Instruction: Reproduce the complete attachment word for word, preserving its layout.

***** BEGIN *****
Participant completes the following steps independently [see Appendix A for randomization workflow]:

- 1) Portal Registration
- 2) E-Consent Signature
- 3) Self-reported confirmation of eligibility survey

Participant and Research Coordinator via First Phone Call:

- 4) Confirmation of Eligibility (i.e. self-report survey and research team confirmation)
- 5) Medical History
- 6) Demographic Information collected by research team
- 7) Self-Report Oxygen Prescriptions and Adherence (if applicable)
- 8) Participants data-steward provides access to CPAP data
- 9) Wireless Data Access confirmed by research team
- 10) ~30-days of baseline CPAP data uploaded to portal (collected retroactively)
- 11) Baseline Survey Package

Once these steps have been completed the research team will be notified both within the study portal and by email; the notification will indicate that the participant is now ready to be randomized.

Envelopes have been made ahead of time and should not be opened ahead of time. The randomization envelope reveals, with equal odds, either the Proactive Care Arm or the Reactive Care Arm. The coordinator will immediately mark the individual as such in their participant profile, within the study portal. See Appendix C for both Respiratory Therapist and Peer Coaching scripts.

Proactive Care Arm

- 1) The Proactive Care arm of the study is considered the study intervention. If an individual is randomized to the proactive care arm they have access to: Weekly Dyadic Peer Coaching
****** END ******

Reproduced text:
Participant completes the following steps independently [see Appendix A for randomization workflow]:

- 1) Portal Registration
- 2) E-Consent Signature
- 3) Self-reported confirmation of eligibility survey

Participant and Research Coordinator via First Phone Call:

- 4) Confirmation of Eligibility (i.e. self-report survey and research team confirmation)
- 5) Medical History
- 6) Demographic Information collected by research team
- 7) Self-Report Oxygen Prescriptions and Adherence (if applicable)
- 8) Participants data-steward provides access to CPAP data
- 9) Wireless Data Access confirmed by research team
- 10) ~30-days of baseline CPAP data uploaded to portal (collected retroactively)
- 11) Baseline Survey Package

Once these steps have been completed the research team will be notified both within the study portal and by email; the notification will indicate that the participant is now ready to be randomized.

Envelopes have been made ahead of time and should not be opened ahead of time. The randomization envelope reveals, with equal odds, either the Proactive Care Arm or the Reactive Care Arm. The coordinator will immediately mark the individual as such in their participant profile, within the study portal. See Appendix C for both Respiratory Therapist and Peer Coaching scripts.

Proactive Care Arm

- 1) The Proactive Care arm of the study is considered the study intervention. If an individual is randomized to the proactive care arm they have access to: Weekly Dyadic Peer Coaching